University of Washington
Dr. Carolina Parada is contributing to the Exploring Groundfish Dynamics with Integrated Biophysical Models aspect of the Gulf of Alaska Project under contract to the University of Washington. Her work focuses on biophysical modeling and links to population dynamics and the environment, transport and connectivity of marine populations. She has been using biophysical models since 1999 and applying these models to study larval drift, connectivity and pre-recruitment variability for various pelagic and benthic species in different regions. Carolina is developing the pollock individual-based model for this project.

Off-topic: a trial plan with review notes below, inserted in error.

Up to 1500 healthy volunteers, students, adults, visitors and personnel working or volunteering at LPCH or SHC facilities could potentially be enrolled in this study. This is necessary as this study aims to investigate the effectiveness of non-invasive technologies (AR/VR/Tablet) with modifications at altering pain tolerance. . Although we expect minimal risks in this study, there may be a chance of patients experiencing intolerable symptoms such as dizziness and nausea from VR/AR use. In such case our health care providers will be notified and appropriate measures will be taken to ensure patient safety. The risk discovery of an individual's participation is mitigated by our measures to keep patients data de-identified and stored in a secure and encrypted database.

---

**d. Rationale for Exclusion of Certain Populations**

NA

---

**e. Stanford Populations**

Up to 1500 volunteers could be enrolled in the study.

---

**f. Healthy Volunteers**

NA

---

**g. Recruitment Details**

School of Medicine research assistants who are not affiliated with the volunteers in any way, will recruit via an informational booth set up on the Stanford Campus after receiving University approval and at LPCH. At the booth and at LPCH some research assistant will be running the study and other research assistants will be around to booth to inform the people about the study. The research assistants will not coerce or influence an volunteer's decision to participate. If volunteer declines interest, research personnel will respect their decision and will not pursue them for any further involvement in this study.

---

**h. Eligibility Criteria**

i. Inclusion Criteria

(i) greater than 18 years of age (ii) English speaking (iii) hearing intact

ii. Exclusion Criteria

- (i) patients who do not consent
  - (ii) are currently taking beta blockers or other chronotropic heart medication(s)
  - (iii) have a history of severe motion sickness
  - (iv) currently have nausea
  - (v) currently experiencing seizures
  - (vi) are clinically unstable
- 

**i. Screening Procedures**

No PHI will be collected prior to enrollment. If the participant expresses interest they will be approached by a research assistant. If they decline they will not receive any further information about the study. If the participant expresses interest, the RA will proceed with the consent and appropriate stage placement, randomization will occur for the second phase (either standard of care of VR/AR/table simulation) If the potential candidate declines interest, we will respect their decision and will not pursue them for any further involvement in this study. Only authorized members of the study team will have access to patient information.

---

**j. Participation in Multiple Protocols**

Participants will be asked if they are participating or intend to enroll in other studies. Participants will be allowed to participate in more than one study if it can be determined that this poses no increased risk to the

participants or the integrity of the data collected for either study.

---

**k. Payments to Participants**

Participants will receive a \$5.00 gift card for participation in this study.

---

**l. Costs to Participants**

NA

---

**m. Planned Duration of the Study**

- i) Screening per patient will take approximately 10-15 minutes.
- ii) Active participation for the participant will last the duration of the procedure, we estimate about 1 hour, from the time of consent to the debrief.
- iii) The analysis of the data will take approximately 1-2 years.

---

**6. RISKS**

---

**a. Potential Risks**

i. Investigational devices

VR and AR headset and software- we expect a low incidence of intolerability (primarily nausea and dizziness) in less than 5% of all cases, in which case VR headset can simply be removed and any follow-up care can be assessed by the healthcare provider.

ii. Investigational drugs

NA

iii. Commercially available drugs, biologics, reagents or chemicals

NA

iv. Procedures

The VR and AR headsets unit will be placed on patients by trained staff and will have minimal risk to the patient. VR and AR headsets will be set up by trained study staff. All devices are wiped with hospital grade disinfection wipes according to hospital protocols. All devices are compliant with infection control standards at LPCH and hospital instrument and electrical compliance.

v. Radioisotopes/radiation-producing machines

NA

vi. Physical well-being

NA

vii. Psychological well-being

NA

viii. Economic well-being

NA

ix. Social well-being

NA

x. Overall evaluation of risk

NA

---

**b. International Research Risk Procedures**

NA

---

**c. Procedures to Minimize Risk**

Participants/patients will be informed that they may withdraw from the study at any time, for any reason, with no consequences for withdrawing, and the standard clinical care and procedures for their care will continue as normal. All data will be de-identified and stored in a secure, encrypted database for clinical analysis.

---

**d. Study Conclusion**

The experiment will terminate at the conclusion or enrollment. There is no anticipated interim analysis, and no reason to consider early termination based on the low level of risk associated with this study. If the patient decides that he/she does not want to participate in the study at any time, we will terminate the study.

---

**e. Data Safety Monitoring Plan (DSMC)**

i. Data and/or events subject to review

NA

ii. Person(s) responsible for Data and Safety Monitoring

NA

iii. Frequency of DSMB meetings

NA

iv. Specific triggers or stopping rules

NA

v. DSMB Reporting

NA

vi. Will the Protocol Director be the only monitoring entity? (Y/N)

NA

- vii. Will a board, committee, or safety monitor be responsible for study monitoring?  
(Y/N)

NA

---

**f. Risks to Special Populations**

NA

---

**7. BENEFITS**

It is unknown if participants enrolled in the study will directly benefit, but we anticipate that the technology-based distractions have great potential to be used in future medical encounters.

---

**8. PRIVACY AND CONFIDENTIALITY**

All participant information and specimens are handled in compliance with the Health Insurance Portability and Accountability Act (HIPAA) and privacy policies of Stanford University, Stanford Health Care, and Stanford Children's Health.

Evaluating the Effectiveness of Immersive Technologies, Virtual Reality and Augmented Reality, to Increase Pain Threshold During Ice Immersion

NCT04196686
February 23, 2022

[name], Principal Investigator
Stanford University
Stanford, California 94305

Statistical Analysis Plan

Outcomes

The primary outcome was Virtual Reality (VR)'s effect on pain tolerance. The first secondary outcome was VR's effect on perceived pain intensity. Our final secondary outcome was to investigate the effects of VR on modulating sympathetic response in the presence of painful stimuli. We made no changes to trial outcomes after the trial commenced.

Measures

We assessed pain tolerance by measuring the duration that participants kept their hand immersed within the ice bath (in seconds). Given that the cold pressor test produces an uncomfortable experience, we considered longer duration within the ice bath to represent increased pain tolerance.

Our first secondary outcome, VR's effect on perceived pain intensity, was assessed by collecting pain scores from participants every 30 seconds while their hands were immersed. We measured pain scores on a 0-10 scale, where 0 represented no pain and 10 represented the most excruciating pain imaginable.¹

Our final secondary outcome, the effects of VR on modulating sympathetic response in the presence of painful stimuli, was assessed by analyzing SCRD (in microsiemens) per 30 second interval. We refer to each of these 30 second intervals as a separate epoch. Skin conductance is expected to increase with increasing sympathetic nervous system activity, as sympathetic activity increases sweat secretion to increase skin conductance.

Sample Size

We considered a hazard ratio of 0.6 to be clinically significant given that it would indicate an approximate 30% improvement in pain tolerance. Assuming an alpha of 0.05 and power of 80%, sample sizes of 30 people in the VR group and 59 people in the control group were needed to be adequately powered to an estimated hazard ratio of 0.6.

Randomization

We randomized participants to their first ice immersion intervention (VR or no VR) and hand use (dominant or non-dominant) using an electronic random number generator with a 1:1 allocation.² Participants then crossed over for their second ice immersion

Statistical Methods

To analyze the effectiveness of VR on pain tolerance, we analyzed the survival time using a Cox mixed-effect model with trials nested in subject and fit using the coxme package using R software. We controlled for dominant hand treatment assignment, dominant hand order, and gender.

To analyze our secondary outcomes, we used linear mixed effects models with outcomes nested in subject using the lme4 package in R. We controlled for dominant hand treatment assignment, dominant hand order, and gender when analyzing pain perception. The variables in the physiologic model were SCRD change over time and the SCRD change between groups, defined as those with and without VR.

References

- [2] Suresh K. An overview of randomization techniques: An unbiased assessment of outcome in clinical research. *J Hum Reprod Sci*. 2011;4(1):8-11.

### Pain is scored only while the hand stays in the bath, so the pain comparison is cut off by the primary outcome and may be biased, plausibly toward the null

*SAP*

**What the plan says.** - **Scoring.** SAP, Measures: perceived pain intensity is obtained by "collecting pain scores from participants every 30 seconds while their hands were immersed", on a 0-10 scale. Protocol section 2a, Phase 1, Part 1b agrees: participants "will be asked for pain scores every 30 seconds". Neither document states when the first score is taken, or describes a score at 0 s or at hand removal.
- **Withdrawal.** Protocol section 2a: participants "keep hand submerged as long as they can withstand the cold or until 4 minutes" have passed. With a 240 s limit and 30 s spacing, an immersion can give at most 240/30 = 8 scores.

Prior to her current position, Carolina worked as a research scientist at the Fishery Research Institute (INPESCA) at Talcahuano-Chile and was an associate researcher at the Geophysical Department at the University of Concepcion-Chile. Prior to that, she completed a postdoc at the Alaska Fisheries Science Center in Seattle, and University of Washington. Her main research was focused on studying larval transport and connectivity between spawning and nursery areas for pollock in the Gulf of Alaska, snow crab in the Bering Sea and green crab invasive potential in the California system. Carolina holds a PhD in Oceanography from the University of Cape Town (SouthAfrica).